1. A question about binomial distributions and conditional probability

1. A family has 2 children. Assuming that the sex of a child is independent of another child, and that male and female children are equally likely, calculate the following probabilities.
a) What is the probability that both children are girls?

This problem follows a binomial distribution, so
P(X=2) = b(2;2, 0.5) = 0.25

b) What is the probability that at least one of the children is female ?
P(X>=1) = b(1;2, 0.5) + b(2;2, 0.5) = 0.5

c) What is the probability that both children are girls if you know that there is at least one daughter?
Essentially the problem is asking for P(a|b), where a and b are the answers for the previous two questions. Since the beginning of the problem states that a and b are independent,
P(a|b) = P(a) = 0.25

The answer doesn't really make intuitive sense to me, so if anyone sees a silly mistake I made somewhere, I'd appreciate you posting about it. Thanks!

2. Re: A question about binomial distributions and conditional probability

Hey RubberDucky.

The second answer is not correct: Using R I got P(X >= 1) = 0.75 and this makes sense since the probability of 0 females is P(X = 0) = 0.25 and 1 - 0.25 = 0.75.

With regards to c) you are right about independence, but you have to remember what the probability and event is here. You are only looking at one child in this case since you know that you have one daughter.

Since P(First Child|Second Child=Daughter) = P(First Child), it means you are looking at probabilities involving only one child which means you have two options: daughter or son and they have equal probability of 0.5.

Hence the final probability of P(First child = daughter|Second child=daughter) = P(First child = daughter) = 0.5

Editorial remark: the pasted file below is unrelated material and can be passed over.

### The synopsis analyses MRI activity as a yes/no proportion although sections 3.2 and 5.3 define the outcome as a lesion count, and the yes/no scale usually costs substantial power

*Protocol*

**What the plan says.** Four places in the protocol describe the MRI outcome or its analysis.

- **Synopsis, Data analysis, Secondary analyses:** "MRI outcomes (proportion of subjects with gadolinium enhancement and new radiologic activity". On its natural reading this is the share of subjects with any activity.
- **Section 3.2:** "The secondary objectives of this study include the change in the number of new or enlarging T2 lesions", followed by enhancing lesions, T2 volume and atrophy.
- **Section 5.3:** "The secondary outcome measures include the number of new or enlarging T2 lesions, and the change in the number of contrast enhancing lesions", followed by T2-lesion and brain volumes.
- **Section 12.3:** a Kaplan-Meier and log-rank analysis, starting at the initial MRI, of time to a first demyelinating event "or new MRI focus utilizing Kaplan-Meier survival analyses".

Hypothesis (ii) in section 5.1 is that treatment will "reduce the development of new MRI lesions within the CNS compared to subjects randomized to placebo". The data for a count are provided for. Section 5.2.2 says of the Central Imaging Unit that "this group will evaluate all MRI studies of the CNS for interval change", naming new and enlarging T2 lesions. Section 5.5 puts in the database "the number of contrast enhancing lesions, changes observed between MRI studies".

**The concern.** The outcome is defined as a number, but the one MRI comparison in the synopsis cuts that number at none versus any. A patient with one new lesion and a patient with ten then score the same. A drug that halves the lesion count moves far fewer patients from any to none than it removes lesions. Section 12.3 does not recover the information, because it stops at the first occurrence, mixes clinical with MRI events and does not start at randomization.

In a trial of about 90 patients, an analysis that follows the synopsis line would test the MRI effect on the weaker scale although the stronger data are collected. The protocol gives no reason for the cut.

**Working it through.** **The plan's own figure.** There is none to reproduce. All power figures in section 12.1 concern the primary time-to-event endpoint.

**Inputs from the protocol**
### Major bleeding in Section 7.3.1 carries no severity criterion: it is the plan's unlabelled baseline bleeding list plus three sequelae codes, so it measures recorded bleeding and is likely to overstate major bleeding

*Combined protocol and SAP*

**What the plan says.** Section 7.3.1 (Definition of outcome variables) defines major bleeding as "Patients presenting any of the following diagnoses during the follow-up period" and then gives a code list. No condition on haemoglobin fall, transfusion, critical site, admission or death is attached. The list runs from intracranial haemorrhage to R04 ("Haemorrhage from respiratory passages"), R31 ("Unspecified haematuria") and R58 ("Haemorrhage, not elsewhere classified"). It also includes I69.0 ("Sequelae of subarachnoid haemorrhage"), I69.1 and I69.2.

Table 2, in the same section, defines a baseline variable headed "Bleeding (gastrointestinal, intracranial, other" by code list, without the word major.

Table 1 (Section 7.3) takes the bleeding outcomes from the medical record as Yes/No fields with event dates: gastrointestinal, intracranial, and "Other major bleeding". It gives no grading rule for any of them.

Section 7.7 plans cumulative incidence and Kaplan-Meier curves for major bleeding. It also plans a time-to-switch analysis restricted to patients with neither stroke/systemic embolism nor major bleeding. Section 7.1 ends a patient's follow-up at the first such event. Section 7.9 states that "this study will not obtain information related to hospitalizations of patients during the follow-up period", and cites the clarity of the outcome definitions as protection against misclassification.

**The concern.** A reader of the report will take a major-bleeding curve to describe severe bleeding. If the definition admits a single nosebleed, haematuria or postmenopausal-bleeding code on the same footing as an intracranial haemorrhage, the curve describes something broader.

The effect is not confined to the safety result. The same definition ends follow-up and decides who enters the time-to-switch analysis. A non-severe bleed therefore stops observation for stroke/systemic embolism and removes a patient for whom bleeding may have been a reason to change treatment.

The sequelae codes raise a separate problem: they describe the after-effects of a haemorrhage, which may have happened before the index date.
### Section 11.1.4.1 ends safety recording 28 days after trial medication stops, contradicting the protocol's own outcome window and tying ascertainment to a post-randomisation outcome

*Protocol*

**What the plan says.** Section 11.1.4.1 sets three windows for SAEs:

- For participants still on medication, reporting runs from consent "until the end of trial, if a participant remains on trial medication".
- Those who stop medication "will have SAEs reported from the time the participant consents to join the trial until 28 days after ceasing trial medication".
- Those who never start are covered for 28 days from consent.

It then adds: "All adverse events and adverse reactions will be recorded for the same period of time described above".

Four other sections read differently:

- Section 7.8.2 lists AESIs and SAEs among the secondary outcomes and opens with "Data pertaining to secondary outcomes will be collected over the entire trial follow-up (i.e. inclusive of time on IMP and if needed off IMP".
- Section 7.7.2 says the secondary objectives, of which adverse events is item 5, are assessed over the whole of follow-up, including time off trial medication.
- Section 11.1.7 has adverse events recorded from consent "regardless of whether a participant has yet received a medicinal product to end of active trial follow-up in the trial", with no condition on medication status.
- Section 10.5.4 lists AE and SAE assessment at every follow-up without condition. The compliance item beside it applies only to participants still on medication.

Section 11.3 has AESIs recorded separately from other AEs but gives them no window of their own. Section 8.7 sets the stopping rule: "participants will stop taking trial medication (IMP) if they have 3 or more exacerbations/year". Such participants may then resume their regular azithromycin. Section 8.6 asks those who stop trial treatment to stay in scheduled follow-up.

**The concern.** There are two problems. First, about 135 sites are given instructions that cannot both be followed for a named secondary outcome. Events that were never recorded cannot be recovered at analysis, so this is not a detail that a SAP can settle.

3. Re: A question about binomial distributions and conditional probability

Originally Posted by RubberDucky
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This problem follows a binomial distribution, so
P(X=2) = b(2;2, 0.5) = 0.25
Do you really need to use a formula? The probability the first child is a girl is 1/2. Since the occurrences are independent, the probability the second child is a girl is 1/2. The probability both are girls is (1/2)(1/2)= 1/4.

Another way: writing "G" for girl and "B" for boy, and writing the sex of the first child first, the 2(2)= 4 possibilities are "GG", "GB", "BG", and "BB". Since "Boy" and "Girl" are "equally likely" (probability is 1/2), those four combinations are equally likely. There are 4 of them and 1 is "GG": probability of "GG" is 1/4.

"What is the probability that at least one of the children is female". "At least one" could be "BG" or "GB" or "GG". Each or those, as above, has probability (1/2)(1/2)= 1/4. Since they are "mutually exclusive", the probability is 1/4+ 1/4+ 1/4=3/4, NOT 1/2. Equivalently, of the four "BB", "BG", "GB", "GG" outcomes, three of them give "at least one girl".

"What is the probability that both children are girls if you know that there is at least one daughter." Of the three "BG","GB", and "GG"cases, exactly one corresponds to "both children are girls" is 1/3, NOT 1/4.

(You say "since the beginning of the problem states that a and b are independent". No, it doesn't. It says "Assuming that the sex of a child is independent of another child" which is NOT the same as saying "having at least one daughter" (a) is independent of "having two daughters" (b).)

4. Re: A question about binomial distributions and conditional probability

Okay, thanks to both of you and no, I didn't really need to use the binomial formula now that I've seen you explain an easier way, but my professor isn't really that clear when he teachers (and his accent makes him hard to understand), and when I don't understand concepts in math, I tend to blindly follow formulas XD